Entrepreneurs’ Relief (ER) has been with us for many years and provides a valuable relief – only a 10% rate of capital gains tax on lifetime gains of up to £10 million. However, as with everything in the world of tax, there are always niceties to be observed in order to ensure that you qualify for ER.

HMRC have been criticised by Parliament for not checking enough ER claims and it appears that HMRC are now examining claims more closely. The main area which HMRC seem to be focussing on is ER claims on share disposals. Briefly, ER will apply to gains on disposals of shares in a trading company (or the holding company of a trading group) provided that the individual making the disposal:

  • has been an officer or employee of the company, or of a company in the same group of companies, and
  • owns at least 5% of the ordinary share capital of the company and that holding enables the individual to exercise at least 5% of the voting rights in that company.

These two conditions must be satisfied throughout the year leading up to the disposal of the shares.

Two recent Tax Tribunal cases illustrate the dangers of failing to meet these criteria.

In the first, the company concerned was formed in 1995 and the taxpayer was one of the founding shareholders and directors. In 2009 it was agreed that the company would purchase the majority of the taxpayer’s shares. Provided certain conditions are satisfied such a transaction will be treated as equivalent to a sale of the shares by the shareholder and thus be treated as a capital gain.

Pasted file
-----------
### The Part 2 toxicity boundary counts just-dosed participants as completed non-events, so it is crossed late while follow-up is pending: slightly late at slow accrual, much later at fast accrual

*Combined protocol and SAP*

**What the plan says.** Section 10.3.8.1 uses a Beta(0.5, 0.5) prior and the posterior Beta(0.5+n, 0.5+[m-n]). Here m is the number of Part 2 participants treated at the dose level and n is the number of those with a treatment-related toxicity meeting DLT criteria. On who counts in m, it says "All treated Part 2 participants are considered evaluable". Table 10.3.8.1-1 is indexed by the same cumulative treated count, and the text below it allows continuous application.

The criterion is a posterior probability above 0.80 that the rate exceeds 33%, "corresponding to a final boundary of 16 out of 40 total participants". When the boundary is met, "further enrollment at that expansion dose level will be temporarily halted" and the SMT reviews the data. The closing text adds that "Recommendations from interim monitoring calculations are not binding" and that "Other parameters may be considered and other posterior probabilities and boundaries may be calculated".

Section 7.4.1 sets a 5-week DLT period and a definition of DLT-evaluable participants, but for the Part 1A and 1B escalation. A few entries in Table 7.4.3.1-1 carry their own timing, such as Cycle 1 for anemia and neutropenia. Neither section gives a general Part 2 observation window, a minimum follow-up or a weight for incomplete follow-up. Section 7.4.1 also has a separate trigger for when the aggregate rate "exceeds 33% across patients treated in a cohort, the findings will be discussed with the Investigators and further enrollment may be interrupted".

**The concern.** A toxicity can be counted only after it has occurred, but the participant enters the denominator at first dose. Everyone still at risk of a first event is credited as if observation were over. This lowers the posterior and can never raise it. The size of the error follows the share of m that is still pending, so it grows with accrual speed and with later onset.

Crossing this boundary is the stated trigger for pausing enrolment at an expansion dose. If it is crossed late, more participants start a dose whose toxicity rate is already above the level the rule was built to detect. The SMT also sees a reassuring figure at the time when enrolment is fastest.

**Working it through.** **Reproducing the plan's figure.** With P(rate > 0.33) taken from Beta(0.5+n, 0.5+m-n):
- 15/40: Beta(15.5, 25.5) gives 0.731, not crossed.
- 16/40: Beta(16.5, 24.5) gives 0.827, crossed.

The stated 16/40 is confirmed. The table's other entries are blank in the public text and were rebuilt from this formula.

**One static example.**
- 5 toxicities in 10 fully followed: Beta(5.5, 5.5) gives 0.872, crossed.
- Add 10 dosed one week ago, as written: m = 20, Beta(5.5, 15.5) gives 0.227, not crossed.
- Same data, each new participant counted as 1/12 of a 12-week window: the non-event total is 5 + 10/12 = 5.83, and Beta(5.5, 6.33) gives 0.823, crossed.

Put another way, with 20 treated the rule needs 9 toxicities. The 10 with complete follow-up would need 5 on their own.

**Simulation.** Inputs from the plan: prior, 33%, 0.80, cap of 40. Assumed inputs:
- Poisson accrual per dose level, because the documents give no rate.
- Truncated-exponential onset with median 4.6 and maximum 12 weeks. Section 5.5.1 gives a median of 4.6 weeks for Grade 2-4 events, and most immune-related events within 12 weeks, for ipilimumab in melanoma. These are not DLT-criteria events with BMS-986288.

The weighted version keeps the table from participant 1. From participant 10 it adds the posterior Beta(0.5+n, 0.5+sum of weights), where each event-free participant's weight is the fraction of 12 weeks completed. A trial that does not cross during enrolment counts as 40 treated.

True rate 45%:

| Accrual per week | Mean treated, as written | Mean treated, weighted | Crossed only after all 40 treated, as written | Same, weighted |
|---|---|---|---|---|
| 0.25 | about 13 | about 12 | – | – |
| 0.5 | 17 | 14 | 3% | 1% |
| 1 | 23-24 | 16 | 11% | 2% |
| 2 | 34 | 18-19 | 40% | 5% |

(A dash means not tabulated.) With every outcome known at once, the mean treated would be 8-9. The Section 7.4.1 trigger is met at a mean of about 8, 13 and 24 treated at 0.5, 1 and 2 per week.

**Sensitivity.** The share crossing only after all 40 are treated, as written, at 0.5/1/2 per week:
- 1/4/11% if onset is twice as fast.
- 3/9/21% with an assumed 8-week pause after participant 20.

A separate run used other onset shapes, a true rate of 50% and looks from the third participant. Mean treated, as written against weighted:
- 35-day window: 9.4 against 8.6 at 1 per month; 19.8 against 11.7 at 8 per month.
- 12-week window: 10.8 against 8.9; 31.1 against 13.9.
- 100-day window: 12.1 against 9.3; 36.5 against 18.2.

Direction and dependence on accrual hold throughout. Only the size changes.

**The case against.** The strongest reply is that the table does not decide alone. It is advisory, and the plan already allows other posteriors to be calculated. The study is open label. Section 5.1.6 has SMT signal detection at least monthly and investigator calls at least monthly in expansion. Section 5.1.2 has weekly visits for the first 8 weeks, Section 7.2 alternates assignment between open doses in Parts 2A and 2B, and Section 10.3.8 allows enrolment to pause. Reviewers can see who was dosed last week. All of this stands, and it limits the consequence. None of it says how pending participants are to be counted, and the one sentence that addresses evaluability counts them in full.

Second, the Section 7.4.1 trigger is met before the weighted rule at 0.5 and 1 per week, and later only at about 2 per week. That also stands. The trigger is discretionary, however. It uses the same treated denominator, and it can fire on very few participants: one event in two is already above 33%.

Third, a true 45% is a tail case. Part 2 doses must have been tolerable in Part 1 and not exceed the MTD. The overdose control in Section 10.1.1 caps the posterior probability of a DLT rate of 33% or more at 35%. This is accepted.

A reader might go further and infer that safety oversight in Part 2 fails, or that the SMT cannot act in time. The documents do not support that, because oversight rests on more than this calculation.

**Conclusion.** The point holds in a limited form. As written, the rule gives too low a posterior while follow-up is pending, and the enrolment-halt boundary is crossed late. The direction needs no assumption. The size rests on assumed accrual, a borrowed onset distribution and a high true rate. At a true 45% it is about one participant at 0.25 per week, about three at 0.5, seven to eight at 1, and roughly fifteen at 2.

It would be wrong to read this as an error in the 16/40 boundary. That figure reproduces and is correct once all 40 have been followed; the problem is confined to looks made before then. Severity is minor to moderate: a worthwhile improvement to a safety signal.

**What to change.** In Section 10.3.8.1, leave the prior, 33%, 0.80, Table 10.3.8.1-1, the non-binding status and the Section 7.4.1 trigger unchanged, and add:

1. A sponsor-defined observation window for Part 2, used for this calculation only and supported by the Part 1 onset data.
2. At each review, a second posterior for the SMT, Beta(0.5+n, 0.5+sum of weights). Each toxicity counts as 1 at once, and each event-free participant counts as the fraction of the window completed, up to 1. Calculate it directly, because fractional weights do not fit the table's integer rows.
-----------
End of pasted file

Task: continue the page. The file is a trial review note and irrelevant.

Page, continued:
It was also agreed that the taxpayer’s employment would be terminated and that he would resign as a director. In May 2009 a general meeting approved the share buy-back. However, all the documents suggested that the employment had terminated as at February 2009. After opening an enquiry HMRC concluded that the taxpayer was not, throughout the period of one year ending with the disposal of his shareholding, either an officer or employee of the company and this was upheld by the Tribunal.

In the second case, two couples owned a company equally. The couple concerned owned 33% of the shares, with the balance being owned by the second couple, so at this stage they clearly met the 5% test. However, the problem arose when a loan of £30,000 by the other shareholders was converted into 30,000 new shares.

HMRC argued that the taxpayers had not, throughout the period of one year ending with the date of the share sale, held at least 5% of the ordinary share capital of the company. This was because during part of that one year period, the ordinary share capital had included the 30,000 new shares, so that each of the taxpayers had held only 33 of 30,033 £1 shares – far less than the 5% of the ordinary share capital required by the ER legislation.

The Tribunal was persuaded that the new shares were not ‘ordinary share capital’ and so the taxpayers were not caught by the 5% rule. However, HMRC do not agree and have appealed the case to a higher court.

Of course, if either of the above problems are identified pre-sale, a further ‘clean’ 12-month period can be completed but, in reality, this may be easier said than done. ER is important to many but if you are unsure as to your current position or are contemplating a disposal in the near future, please do get in touch so that we can check you qualify.